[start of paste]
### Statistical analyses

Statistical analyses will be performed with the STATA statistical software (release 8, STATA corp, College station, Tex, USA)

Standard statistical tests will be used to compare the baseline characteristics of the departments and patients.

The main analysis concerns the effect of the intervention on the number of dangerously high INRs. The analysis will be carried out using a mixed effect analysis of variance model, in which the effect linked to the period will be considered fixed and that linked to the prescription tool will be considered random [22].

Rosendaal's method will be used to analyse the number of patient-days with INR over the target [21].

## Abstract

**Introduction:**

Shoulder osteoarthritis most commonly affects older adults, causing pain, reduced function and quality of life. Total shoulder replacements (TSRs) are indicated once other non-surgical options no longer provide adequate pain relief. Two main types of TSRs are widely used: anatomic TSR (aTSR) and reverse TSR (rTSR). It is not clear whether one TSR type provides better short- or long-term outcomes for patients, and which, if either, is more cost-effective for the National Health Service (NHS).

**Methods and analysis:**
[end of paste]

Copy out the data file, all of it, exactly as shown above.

### Statistical analyses

Statistical analyses will be performed with the STATA statistical software (release 8, STATA corp, College station, Tex, USA)

Standard statistical tests will be used to compare the baseline characteristics of the departments and patients.

The main analysis concerns the effect of the intervention on the number of dangerously high INRs. The analysis will be carried out using a mixed effect analysis of variance model, in which the effect linked to the period will be considered fixed and that linked to the prescription tool will be considered random [22].

Rosendaal's method will be used to analyse the number of patient-days with INR over the target [21].

## Abstract

**Introduction:**

Shoulder osteoarthritis most commonly affects older adults, causing pain, reduced function and quality of life. Total shoulder replacements (TSRs) are indicated once other non-surgical options no longer provide adequate pain relief. Two main types of TSRs are widely used: anatomic TSR (aTSR) and reverse TSR (rTSR). It is not clear whether one TSR type provides better short- or long-term outcomes for patients, and which, if either, is more cost-effective for the National Health Service (NHS).

**Methods and analysis:**